The Flower Maiden
fine art painting
fine art painting
fine art painting
fine art painting
fine art painting
fine art painting

William Oliver

British, (1823-1901)
The Flower Maiden
Oil on canvas, signed

A wonderful three quarter-length portrait of a young woman holding a bouquet of roses by William Oliver. The woman is posed seated on a bank by some trees and wears a classical costume. Her head, which is turned towards the flowers, is partially covered by a shawl which drapes over her shoulders. Roses have long been regarded as symbols of romance and in art usually represent love and beauty.

William Oliver was born William Oliver Williams at Worcester in 1823 to William and Jane Williams (née Oliver). Both his parents were from Wales but had relocated to Worcester where his father worked as a chemist before becoming a surgeon. Oliver showed a talent for art at an early age and when the family later moved to Birmingham he began working at the Government School of Design, where he later became the assistant master.

In 1848, he moved to London where he enrolled at the Royal Academy and was admitted to the RA school on 16 December, 1848. Whilst there, he married Jane Hughes on 30 December, 1852. The couple lived in St Pancras and went on to have 10 children. Two of their sons, William Oliver Williams, known as Oliver Rhys (1854-1907) and Reginald Arthur Williams or Reginald Arthur (1862-1899), also became artists.

Oliver began exhibiting in 1851 under his full name William Oliver Williams at the British Institution and in 1858 made his debut at the Royal Academy. He also exhibited around the country at the Royal Birmingham Society of Artists, Glasgow Institute, Manchester Art Gallery and the Walker Art Gallery, Liverpool. In the early 1850’s he won a commission from the Arundel Society to travel to Italy to draw Giotto’s fresco in Padua and other classical works. He later used his knowledge to incorporate Roman and Greek themes into his paintings, particularly fabrics and costumes.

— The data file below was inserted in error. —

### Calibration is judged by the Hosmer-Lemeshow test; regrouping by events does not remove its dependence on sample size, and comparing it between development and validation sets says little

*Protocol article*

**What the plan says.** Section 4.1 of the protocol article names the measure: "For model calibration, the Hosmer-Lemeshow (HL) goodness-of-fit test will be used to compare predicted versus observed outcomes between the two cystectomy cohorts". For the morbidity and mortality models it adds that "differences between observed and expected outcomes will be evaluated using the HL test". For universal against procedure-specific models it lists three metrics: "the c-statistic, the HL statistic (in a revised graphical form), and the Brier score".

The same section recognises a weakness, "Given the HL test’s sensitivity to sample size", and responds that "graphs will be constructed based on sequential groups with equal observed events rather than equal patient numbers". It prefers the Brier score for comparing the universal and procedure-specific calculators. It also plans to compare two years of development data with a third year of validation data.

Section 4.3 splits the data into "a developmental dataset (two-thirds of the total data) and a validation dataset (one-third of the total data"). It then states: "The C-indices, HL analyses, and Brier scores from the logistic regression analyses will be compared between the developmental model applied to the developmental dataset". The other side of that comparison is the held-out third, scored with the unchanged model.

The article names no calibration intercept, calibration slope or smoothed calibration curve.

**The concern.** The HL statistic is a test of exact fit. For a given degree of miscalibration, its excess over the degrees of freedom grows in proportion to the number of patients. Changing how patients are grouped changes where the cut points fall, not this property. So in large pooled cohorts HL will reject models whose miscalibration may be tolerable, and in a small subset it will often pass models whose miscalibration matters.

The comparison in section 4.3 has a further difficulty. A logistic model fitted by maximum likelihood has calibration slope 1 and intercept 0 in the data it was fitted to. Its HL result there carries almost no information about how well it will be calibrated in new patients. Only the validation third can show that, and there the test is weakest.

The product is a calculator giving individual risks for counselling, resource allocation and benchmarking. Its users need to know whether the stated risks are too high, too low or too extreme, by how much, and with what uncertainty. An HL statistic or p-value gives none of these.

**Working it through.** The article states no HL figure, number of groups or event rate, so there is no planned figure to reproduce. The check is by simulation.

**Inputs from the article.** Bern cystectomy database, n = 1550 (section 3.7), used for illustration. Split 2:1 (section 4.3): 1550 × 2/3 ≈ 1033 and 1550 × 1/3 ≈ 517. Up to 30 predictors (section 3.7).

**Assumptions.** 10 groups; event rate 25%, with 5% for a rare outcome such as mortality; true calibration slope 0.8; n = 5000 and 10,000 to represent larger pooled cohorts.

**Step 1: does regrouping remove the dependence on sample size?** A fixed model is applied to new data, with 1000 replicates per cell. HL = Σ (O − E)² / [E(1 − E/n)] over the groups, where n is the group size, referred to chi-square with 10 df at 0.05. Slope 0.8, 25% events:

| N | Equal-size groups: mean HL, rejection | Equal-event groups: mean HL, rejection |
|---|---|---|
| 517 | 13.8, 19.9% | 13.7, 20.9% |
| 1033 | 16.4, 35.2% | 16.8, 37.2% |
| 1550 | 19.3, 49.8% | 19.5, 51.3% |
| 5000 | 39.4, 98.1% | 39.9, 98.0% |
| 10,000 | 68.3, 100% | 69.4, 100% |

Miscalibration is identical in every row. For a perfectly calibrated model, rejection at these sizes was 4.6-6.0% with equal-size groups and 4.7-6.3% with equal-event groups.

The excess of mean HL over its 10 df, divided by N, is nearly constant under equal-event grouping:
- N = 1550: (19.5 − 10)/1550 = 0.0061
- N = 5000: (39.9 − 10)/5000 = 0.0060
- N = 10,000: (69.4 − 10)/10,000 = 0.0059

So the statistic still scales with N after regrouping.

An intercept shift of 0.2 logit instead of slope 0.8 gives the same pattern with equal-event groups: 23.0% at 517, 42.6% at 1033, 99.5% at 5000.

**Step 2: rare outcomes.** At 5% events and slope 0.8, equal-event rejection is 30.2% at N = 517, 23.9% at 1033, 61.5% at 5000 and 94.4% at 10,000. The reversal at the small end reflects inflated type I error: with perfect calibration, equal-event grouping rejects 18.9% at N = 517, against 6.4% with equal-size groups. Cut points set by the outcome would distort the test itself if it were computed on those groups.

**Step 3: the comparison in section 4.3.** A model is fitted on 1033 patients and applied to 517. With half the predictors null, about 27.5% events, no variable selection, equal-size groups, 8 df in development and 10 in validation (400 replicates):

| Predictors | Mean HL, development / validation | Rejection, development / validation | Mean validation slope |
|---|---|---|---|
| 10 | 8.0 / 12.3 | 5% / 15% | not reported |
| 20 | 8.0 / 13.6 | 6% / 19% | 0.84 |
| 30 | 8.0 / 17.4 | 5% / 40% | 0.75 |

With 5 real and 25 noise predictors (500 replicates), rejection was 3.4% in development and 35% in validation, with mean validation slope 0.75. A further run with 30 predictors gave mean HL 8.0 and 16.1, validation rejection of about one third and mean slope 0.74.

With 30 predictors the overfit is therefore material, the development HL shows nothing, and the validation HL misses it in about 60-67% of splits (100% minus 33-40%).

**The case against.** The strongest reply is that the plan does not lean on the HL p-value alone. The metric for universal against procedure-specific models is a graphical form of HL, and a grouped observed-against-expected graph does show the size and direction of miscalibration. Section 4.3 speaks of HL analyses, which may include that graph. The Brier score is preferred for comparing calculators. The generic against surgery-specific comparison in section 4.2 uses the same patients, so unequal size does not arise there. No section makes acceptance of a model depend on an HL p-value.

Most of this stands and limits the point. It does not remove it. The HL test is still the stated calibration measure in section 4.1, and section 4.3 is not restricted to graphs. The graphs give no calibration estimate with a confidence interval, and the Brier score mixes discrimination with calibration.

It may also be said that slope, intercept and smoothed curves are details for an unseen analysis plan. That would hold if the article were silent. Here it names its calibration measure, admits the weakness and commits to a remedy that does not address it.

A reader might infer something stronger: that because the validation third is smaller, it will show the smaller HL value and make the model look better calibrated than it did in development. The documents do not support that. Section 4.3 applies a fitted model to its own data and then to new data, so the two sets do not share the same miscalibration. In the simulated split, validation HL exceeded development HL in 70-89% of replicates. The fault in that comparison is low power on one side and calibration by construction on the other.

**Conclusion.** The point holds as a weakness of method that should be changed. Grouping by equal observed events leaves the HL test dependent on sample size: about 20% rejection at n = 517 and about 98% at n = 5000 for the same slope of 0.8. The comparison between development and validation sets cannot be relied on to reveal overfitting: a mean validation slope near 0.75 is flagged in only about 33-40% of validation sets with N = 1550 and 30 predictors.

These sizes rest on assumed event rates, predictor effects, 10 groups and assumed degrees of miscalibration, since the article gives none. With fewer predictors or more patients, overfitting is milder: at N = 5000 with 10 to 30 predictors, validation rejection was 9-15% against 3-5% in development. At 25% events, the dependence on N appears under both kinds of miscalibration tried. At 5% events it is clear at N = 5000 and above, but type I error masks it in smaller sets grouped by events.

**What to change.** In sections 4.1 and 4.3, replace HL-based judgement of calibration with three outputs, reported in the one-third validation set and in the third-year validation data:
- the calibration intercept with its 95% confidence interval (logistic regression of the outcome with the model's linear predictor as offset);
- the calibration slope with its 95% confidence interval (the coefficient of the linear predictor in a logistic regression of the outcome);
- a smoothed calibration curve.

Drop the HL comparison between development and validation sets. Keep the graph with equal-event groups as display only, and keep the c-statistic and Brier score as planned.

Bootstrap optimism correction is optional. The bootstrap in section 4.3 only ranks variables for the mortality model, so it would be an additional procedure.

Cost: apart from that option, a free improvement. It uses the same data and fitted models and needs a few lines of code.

Sometime during the early 1860’s he was declared bankrupt and moved his family to Corwen in Wales and later to Aberystwyth near to be closer to where his parents had retired. Perhaps prompted by this, he began signing his works William Oliver from 1867 and resumed exhibiting at the Royal Academy and elsewhere. By 1872, his circumstances had improved and he returned to London, residing in the St John’s Wood area. He spent his final years living at 41 Queens gate Gardens, Kensington where he died on 16 April, 1901.

Examples of his work are held by a number of public collections including the Aberystwyth University School of Art, Atkinson Art Gallery, Birmingham Museum, Bradford Museum, Kirklees Museum, Manchester Art Gallery, National Museum, Cardiff, Parc Howard Museum, Sewerby Hall Museum, Sheffield Museum, Stockport Heritage Services, Sunderland Museum, Thirlestane Castle and the Walker Art Gallery.

© Benton Fine Art

Presentation The painting is housed in a new English made gilt frame in the appropriate style for the period, which is in excellent condition.
Condition As with all of our original antique oil paintings, this work is offered in ready to hang gallery condition, having just been professionally cleaned, restored and revarnished.

Dimensions

Image Size 36 inches x 24 inches (91.4cm x 61cm)
Framed Size 47.25 inches x 35.25 inches (120cm x 89.5cm)
£7,900.00